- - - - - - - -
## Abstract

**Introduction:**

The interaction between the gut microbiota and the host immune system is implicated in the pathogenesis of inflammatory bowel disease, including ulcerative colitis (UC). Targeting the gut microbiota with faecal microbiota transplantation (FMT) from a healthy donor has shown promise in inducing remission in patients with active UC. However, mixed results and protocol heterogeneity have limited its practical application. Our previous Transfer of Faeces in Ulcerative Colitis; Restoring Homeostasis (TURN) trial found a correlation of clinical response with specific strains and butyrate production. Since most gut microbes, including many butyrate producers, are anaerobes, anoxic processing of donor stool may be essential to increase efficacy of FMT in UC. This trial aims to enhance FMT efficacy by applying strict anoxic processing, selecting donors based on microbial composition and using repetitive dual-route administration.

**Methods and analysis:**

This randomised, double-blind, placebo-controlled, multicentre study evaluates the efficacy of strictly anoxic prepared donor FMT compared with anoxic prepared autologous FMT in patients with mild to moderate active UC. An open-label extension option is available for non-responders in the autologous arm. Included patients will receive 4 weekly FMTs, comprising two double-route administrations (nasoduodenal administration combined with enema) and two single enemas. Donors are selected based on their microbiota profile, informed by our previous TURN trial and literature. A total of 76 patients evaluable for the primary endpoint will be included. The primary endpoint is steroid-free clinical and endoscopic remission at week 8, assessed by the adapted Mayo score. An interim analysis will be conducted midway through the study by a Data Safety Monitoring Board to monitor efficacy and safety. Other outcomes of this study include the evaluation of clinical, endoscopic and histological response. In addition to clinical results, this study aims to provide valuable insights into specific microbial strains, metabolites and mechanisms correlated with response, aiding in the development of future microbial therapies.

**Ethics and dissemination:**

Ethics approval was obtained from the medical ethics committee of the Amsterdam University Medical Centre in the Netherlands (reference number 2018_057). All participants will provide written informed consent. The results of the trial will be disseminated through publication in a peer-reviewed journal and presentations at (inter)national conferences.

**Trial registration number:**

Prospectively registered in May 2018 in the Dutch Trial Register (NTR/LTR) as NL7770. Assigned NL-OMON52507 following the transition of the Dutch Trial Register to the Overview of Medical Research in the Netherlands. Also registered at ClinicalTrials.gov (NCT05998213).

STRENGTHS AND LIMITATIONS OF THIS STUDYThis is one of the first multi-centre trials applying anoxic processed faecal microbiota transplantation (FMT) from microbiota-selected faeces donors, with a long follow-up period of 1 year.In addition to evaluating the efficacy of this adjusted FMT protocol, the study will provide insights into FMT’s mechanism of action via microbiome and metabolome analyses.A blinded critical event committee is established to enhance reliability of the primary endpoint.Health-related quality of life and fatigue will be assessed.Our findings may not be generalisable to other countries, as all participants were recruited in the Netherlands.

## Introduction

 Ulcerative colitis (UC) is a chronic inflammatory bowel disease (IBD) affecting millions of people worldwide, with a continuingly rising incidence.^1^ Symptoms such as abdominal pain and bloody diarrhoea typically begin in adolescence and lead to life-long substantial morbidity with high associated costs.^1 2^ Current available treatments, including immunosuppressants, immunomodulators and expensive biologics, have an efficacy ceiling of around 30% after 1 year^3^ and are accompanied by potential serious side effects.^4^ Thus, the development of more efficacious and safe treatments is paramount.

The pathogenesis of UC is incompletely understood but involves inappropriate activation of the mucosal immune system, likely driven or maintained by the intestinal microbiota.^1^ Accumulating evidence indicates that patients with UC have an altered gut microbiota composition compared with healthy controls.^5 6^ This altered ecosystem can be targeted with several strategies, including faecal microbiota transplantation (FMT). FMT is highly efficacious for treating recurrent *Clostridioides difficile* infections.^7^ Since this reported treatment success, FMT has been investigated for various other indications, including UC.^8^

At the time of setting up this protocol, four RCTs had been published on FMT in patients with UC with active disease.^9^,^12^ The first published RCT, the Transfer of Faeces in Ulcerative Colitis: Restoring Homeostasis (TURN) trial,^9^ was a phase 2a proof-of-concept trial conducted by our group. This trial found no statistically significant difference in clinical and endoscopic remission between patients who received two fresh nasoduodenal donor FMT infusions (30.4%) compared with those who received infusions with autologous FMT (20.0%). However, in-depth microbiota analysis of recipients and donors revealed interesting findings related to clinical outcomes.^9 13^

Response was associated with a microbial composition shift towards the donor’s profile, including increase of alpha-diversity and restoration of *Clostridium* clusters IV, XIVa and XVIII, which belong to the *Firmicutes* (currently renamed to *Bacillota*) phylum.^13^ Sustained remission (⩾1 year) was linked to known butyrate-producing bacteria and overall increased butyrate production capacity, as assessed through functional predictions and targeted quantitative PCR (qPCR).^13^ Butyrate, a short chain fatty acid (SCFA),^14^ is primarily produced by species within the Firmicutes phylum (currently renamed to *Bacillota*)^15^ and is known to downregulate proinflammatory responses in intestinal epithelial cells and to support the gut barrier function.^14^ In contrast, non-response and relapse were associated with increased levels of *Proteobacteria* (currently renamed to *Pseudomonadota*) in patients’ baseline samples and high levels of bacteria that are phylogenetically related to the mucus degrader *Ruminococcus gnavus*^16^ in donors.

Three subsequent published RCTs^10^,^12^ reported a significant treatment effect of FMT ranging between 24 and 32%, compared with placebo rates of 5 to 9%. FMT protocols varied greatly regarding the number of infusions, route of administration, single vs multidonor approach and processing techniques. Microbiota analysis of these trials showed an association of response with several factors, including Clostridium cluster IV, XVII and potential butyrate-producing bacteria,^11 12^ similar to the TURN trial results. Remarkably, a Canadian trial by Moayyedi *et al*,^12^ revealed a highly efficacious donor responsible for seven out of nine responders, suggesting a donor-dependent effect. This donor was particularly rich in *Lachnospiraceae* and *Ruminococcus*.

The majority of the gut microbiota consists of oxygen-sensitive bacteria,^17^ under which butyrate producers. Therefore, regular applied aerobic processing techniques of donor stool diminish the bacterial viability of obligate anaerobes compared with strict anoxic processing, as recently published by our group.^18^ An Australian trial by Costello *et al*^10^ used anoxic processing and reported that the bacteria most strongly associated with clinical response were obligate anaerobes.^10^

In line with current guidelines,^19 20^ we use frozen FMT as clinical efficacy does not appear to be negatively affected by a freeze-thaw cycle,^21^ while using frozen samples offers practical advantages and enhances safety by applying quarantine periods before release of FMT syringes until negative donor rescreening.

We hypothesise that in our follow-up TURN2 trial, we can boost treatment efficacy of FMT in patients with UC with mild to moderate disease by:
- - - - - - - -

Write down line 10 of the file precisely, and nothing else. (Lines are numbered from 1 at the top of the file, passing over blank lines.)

STRENGTHS AND LIMITATIONS OF THIS STUDYThis is one of the first multi-centre trials applying anoxic processed faecal microbiota transplantation (FMT) from microbiota-selected faeces donors, with a long follow-up period of 1 year.In addition to evaluating the efficacy of this adjusted FMT protocol, the study will provide insights into FMT’s mechanism of action via microbiome and metabolome analyses.A blinded critical event committee is established to enhance reliability of the primary endpoint.Health-related quality of life and fatigue will be assessed.Our findings may not be generalisable to other countries, as all participants were recruited in the Netherlands.